A former car mechanic in Cleveland, Ohio, who recently became a doctor is using his story to encourage black men to join the medical field.
Carl Allamby, 47, began his residency earlier this month at Cleveland Clinic Akron General hospital where he now diagnoses and treats patients instead of cars.
Allamby grew up in a home where money was scarce and work was more important than getting an education. At 16, he got a job at a neighborhood auto parts store and became so knowledgable about cars that customers began asking for his advice on how to install parts in their vehicles.
“I just started saying, ‘Hey, yeah. I can take care of you after work in the parking lot,'” Allamby said.
He eventually started his own car repair shop, and later enrolled in college to obtain a business degree. However, in order to graduate Allamby was required to take a biology class, and that changed everything.
“After the first hour of class, I was like, ‘This is what I want to do. I have to go into medicine.’ It was like a light switched on,” he said.
Allamby says that being a doctor and a person of color has helped him connect with his patients.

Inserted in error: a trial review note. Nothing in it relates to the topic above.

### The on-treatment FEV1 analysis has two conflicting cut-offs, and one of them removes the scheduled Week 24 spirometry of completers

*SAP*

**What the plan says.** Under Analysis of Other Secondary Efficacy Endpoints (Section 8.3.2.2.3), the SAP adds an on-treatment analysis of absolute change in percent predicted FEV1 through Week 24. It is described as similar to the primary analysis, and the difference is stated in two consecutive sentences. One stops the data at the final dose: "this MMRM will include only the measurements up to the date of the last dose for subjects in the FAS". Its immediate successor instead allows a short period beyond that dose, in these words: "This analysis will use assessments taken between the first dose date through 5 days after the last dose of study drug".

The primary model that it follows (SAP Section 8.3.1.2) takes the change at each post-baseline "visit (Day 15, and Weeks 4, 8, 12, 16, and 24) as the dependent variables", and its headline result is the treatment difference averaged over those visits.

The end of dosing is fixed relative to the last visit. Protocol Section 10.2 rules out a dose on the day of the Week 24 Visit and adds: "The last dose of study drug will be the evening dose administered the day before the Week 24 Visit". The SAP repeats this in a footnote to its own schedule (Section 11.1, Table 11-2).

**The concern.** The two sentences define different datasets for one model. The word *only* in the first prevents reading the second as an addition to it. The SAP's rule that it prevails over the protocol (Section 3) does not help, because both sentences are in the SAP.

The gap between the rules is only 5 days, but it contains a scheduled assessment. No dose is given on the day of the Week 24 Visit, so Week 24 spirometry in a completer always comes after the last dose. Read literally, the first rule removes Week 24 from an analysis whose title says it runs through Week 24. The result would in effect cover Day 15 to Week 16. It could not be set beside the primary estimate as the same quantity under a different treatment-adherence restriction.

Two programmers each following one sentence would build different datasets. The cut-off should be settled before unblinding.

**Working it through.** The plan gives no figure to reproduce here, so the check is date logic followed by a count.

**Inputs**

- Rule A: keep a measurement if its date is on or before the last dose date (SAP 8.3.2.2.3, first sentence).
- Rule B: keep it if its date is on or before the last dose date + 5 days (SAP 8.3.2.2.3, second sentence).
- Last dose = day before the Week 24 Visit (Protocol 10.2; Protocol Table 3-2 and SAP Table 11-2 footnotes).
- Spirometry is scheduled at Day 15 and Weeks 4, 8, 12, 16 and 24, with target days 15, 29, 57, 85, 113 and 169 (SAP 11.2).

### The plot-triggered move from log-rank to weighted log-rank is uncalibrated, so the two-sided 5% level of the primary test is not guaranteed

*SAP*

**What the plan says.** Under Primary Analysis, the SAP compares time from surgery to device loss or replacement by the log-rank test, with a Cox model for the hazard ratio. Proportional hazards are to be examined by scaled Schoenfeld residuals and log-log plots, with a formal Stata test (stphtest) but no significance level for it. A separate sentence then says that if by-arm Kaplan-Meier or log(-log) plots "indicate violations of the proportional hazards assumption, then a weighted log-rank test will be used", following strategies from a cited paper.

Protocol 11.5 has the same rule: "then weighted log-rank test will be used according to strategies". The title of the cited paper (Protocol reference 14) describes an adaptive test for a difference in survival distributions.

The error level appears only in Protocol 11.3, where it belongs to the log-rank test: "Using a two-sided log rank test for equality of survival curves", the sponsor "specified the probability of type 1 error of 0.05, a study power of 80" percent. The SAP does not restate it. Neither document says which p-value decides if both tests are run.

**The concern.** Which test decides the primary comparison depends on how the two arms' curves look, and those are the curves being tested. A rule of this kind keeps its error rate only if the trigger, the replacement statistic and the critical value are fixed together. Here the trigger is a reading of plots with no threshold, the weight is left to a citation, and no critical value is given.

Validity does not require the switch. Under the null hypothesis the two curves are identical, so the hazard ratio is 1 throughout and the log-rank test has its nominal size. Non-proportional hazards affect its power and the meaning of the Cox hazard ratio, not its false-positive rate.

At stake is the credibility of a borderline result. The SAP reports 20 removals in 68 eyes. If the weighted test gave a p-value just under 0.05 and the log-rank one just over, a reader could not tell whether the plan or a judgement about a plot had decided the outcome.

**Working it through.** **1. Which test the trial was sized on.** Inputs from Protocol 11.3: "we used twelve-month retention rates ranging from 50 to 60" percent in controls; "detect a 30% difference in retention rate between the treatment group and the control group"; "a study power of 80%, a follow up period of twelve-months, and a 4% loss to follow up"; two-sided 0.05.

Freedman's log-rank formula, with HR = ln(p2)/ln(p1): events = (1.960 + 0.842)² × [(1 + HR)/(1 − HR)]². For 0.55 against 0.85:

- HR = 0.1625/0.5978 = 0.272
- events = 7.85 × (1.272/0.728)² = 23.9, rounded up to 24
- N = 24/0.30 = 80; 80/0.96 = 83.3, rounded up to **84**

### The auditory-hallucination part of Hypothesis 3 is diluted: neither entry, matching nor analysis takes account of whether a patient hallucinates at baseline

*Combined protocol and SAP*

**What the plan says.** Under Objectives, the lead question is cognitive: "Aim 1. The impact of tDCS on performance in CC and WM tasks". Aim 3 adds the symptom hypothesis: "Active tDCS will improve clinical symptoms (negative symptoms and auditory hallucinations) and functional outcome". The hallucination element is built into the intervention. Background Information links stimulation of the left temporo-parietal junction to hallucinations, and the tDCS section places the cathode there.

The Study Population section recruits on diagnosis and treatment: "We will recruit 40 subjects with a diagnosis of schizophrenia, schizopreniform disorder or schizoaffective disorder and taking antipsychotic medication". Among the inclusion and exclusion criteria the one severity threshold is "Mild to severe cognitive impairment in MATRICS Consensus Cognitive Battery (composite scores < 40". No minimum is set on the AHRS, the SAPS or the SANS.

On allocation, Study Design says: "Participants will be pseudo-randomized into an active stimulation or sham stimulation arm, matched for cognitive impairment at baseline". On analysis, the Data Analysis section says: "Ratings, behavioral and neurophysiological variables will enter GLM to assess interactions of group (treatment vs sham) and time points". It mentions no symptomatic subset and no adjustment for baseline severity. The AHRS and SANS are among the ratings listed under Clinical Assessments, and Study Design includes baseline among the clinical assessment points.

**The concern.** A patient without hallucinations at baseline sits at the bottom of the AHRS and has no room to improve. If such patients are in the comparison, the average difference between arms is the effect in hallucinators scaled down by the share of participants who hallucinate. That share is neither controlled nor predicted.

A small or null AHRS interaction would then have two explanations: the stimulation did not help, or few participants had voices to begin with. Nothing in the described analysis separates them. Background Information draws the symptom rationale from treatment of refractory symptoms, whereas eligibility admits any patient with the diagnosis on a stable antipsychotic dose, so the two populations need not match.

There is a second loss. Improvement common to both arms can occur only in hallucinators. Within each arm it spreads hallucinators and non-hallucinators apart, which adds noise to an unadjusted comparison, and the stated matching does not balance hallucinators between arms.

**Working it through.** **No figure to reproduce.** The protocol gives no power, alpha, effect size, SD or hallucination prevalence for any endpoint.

“There are so many times throughout the different hospitals where I will walk in and [a black patient] will say, ‘Thank God there’s finally a brother here,'” he said, adding that “We absolutely need more black doctors.”
Data shows that the number of black men pursuing degrees in the medical field has fallen significantly in recent years, according to a report by NBC News.
The report states:
Even with efforts to increase the number of minority ethnic groups in science and medicine, the proportion of black men pursuing and obtaining degrees in these fields has reached a historic low. In 1986, 57 percent of black medical school graduates were men — but by 2015 that number had dropped to just 35 percent, even as the total number of black graduates in all fields had increased. And that downward trend is expected to continue. In fact, fewer black men entered medical school in 2014 than 1978.
Dr. Vanessa Gamble, a professor at George Washington University, says societal issues are partly to blame for the decrease in numbers.
“It’s been a persistent, stubborn racial disparity in the medical workforce,” Gamble noted. “Medical schools have tried, but it also has to do with societal issues about what happens to a lot of kids in our country these days.”
However, Allamby says belief in oneself can open the doors to a world of opportunity for anyone willing to work hard to achieve their goals.
“Believe in yourself. There is no obstacle that cannot be overcome through unwavering determination and belief in your abilities. Don’t ever give up on your dreams. It’s never too late to do something you are passionate about!”